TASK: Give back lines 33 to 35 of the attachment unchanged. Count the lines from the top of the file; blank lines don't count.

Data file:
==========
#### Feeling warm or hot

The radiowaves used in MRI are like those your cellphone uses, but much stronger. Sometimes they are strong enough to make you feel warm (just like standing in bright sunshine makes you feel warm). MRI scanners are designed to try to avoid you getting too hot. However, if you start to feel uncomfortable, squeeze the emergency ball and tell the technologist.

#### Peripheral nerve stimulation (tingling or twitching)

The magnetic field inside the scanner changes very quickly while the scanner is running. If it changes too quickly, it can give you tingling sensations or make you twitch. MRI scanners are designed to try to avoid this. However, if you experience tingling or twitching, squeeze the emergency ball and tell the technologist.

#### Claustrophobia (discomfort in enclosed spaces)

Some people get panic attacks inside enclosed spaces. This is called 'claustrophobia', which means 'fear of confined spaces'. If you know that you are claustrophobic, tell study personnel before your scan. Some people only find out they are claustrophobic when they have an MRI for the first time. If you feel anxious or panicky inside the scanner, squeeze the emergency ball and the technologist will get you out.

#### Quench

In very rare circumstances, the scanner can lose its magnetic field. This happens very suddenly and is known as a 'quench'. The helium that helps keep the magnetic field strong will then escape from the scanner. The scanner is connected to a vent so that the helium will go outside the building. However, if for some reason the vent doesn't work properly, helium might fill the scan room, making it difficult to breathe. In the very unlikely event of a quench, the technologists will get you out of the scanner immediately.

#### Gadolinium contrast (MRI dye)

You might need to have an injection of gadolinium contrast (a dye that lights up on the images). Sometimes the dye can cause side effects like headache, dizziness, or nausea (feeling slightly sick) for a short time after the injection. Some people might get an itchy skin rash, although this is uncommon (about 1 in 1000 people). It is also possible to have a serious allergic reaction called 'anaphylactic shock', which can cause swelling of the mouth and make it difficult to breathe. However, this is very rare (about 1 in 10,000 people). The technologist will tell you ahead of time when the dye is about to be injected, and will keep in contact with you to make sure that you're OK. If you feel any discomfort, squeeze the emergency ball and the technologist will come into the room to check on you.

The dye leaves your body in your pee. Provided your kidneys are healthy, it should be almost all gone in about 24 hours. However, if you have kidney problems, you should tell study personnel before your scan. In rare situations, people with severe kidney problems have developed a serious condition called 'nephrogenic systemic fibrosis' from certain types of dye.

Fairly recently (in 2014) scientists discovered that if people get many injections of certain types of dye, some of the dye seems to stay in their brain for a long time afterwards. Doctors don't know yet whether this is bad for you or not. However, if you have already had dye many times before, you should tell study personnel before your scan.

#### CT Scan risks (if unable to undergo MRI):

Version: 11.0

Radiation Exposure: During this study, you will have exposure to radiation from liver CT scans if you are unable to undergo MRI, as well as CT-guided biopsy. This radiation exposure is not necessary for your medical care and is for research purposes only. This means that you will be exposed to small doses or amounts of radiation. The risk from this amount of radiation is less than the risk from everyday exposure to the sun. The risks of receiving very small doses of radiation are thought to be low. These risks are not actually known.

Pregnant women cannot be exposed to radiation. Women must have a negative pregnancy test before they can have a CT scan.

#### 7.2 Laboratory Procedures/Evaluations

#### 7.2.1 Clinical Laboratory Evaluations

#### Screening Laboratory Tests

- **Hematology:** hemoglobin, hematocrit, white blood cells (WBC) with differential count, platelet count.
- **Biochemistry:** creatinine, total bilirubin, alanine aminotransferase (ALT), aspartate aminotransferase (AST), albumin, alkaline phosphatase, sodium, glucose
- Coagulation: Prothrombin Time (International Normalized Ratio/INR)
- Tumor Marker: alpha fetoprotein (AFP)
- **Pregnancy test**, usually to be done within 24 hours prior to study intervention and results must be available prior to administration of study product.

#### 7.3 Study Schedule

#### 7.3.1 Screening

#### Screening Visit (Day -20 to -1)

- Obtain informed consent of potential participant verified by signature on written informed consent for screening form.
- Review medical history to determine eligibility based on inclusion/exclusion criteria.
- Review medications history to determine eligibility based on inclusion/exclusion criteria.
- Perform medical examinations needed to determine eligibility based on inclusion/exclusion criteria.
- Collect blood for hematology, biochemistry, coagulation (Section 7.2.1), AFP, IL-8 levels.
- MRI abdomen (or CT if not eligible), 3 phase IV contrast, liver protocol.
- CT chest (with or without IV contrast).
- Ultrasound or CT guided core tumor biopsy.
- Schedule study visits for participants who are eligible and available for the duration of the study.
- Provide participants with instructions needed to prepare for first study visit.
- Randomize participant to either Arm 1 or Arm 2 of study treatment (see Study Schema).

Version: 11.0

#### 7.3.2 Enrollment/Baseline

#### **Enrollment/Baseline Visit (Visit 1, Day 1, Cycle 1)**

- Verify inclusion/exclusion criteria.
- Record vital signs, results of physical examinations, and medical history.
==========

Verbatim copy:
- MRI abdomen (or CT if not eligible), 3 phase IV contrast, liver protocol.
- CT chest (with or without IV contrast).
- Ultrasound or CT guided core tumor biopsy.